A combined pharmalogical/knockout approach to subtyping alpha1-adrenoceptors in murine tissues

Deighan, Clare (2001) A combined pharmalogical/knockout approach to subtyping alpha1-adrenoceptors in murine tissues. PhD thesis, University of Glasgow.

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Printed Thesis Information: https://eleanor.lib.gla.ac.uk/record=b2070101


The characterisation of adrenoceptor subtypes has traditionally been achieved using pharmacological methods. However, in recent years molecular biology and biochemical methods have become increasingly popular. Transgenic technology has provided a merging of pharmacology and molecular biology, whereby molecular biology is used to identify and manipulate the gene of interest whilst pharmacology is used to investigate the functional consequences of these genetic manipulations. The process of subtyping a1-adrenoceptor subtypes is often made more complicated by a lack of reliable subtype selective drugs, in particular for the a1B-adrenoceptor, for which there are no such compounds. The a1B-adrenoceptor KO mouse created by Cavalli et al (1997) provides a unique environment in which to study a1-adrenoceptor subtypes. The study of these KO mice may provide a valuable insight into the functional role of individual a1-adrenoceptor subtypes. For this reason my project investigated the functional consequences of deleting the a1B-adrenoceptor using traditional pharmacological methods including radioligand binding and wire myography and the more recently developed method of confocal microscopy. In Chapter 2,1 describe the effects of deletion of the a1B-adrenoceptor from the brain and livers of WT and KO mice. Using five subtype selective ligands (prazosin, RS100329, (R)-A-61603, L765,314 and BMY7378), radioligand binding was used to characterise the a1-adrenoceptor subtypes in WT and KO brain and liver tissue. The WT brain was found to contain a heterogeneous population of a1-adrenoceptors, consisting of a1A- and a1B-adrenoceptors\ whilst the KO brain had a smaller receptor number compared to the WT and a pure population of a1A-adrenoceptors. In the WT liver (4 month old) a pure population of a1B-adrenoceptors was determined to be present, consistent with previous reports (Cavalli et al, 1997; Yang et al, 1998). The KO liver (4 month old) was unexpectedly found to contain a population of a1-adrenoceptors: characterised to be a1A-adrenoceptors. Preliminary results from studies of 3 month old KO livers revealed that there are negligible amounts of a1-adrenoceptors present at this age, whereas in 3 month old WT liver a1-adrenoceptor density is higher compared with 4 month old livers. This study demonstrates the loss (without apparent replacement) of the aiB-adrenoceptor from the KO brain and the substitution of the a1A- adrenoceptor to compensate for the loss of the a1B-adrenoceptor in the KO liver. This upregulation of the a1A-adrenoceptor appears to occur between 3 and 4 months of age. Chapter 3 describes a general pharmacological characterisation of the mouse carotid artery and a detailed investigation into the characterisation of the a1-adrenoceptor subtype mediating contraction in WT and KO carotid arteries. The general pharmacology of the carotid artery was studied using a number of vasoactive compounds. Chapter 4 describes a study investigating the effects which deletion of the a1B-adrenoceptor has on the structure of the adventitia of WT and KO carotid arteries. The number and density of adventitial cells in the KO carotid artery was found to be significantly smaller than in the WT carotid artery. The implications of this are not yet certain, but the a1B-adrenoceptor has been implicated in growth (Chen et al, 1995; Zhang and Faber, 2001) which may account for the observed differences in the KO carotid artery compared with the WT. The results presented in this thesis have gone some way to furthering our knowledge of the a1B-adrenoceptor and demonstrate that the effects of deleting the a1B-adrenoceptor depend not only on the tissue in which it is expressed, but also on the cell type. The merging of transgenic technologies with pharmacological techniques (pharmacogenomics) provides the pharmacologist with information which would not be possible with drugs alone and looks set to be a way forward in clarifying the confusing pharmacology arising from the use of inadequate drugs.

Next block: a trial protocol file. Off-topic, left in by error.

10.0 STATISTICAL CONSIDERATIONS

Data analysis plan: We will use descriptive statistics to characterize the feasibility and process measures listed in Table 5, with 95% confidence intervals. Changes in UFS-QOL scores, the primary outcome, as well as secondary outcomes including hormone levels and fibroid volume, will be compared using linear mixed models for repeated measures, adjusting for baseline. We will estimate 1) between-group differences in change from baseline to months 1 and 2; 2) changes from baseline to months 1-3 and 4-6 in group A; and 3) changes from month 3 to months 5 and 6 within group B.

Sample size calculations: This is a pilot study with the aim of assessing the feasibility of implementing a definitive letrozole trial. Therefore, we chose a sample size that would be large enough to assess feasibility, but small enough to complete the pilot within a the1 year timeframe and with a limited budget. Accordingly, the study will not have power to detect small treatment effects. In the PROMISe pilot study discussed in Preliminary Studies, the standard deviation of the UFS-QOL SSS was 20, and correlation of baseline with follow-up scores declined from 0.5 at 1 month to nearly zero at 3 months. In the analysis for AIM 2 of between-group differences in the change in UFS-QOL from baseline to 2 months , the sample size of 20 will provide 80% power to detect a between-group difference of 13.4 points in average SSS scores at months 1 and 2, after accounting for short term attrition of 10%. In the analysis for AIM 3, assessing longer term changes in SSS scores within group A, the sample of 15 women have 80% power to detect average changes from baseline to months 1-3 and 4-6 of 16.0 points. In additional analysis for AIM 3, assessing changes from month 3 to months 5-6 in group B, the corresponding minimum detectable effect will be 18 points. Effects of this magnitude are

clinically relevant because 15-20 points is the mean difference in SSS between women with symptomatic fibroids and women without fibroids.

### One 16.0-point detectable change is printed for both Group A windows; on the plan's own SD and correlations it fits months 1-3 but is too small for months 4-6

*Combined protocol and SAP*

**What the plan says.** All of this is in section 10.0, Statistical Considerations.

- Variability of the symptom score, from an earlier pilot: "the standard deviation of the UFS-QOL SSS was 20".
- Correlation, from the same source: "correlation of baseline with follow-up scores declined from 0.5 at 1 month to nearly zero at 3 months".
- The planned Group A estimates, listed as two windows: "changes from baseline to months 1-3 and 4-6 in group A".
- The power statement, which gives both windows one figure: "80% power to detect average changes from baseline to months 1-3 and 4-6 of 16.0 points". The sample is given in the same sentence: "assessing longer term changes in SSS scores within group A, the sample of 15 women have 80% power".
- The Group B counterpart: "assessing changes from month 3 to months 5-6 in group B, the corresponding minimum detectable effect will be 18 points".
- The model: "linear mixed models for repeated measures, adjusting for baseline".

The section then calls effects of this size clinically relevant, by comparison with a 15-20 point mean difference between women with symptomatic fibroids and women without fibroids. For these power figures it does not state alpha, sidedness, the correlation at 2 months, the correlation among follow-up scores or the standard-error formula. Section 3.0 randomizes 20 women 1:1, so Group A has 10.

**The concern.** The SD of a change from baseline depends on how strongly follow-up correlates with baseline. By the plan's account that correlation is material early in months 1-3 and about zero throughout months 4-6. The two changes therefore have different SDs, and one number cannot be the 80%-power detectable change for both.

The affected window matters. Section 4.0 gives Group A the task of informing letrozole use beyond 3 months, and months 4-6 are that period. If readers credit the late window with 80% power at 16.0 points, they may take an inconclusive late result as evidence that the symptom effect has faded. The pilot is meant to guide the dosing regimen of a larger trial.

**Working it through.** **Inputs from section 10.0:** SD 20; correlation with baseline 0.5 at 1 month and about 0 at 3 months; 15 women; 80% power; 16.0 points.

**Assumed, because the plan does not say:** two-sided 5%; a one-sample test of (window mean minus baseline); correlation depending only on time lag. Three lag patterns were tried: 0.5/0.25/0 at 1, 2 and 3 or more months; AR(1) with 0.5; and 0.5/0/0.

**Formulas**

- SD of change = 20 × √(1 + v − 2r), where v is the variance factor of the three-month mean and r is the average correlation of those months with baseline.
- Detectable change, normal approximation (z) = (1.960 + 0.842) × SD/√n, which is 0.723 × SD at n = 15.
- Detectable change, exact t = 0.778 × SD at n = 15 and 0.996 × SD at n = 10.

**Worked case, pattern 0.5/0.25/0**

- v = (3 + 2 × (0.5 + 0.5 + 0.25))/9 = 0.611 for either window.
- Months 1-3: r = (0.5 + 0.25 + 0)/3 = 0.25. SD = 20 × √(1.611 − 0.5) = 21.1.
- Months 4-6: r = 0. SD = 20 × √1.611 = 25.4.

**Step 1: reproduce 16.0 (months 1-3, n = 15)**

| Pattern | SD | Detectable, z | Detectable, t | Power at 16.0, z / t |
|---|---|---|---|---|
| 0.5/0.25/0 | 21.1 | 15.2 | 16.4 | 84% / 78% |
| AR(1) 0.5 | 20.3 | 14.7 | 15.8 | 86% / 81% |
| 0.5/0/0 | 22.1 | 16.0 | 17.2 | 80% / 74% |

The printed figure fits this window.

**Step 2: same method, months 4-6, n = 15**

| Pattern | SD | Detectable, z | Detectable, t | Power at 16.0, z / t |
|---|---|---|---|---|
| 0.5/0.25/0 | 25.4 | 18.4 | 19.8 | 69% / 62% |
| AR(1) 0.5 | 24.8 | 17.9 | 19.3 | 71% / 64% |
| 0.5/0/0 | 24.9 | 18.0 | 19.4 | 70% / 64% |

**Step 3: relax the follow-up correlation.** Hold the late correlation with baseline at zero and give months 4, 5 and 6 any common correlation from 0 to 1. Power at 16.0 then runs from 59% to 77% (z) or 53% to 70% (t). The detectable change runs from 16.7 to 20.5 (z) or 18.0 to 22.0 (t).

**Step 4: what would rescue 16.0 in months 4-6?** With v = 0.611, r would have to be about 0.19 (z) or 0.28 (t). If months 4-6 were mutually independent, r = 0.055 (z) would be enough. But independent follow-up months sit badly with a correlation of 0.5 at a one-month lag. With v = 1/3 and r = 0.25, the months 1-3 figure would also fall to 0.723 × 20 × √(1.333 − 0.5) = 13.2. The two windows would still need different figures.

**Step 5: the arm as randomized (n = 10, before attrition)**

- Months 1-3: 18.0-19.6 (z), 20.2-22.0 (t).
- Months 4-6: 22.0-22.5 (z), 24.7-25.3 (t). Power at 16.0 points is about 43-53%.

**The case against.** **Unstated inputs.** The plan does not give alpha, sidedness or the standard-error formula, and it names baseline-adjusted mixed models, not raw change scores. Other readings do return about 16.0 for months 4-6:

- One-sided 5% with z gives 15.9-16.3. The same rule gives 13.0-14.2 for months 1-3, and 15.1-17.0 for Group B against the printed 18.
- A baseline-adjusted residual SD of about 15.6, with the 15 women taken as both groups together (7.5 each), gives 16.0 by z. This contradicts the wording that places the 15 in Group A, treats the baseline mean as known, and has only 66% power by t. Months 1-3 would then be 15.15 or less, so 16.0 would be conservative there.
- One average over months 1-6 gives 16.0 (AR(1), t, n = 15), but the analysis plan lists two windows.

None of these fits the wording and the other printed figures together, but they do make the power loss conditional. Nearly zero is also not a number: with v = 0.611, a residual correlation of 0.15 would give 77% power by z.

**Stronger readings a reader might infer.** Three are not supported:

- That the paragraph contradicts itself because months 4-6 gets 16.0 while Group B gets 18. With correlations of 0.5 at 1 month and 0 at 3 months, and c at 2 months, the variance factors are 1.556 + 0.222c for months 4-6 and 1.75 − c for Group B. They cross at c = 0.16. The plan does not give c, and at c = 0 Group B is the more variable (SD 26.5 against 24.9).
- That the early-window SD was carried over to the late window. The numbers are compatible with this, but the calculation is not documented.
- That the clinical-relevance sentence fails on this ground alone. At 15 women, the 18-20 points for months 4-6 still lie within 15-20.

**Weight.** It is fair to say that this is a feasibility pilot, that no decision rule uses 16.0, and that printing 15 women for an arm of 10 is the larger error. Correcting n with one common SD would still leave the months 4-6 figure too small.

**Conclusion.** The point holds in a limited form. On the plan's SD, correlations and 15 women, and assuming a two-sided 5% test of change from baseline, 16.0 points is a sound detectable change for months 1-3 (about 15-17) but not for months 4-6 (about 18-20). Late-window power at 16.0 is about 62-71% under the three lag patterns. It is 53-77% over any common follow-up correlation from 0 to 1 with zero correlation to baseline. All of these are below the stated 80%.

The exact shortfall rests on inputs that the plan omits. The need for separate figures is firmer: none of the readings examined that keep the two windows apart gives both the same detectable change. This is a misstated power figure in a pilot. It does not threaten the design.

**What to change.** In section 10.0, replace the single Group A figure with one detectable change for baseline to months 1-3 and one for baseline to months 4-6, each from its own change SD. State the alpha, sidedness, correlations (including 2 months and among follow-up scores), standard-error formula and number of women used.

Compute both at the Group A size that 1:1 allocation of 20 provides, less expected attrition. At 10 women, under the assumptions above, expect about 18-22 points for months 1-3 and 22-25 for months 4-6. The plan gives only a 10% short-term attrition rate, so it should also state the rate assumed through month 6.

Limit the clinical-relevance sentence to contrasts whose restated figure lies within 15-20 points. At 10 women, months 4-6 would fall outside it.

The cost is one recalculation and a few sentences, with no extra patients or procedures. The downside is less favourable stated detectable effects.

Item Type: Thesis (PhD)
Qualification Level: Doctoral
Keywords: Pharmacology.
Colleges/Schools: College of Medical Veterinary and Life Sciences
Supervisor's Name: McGrath, Professor Ian
Date of Award: 2001
Depositing User: Enlighten Team
Unique ID: glathesis:2001-72624
Copyright: Copyright of this thesis is held by the author.
Date Deposited: 11 Jun 2019 11:06
Last Modified: 28 Jul 2022 11:47
Thesis DOI: 10.5525/gla.thesis.72624
URI: https://theses.gla.ac.uk/id/eprint/72624
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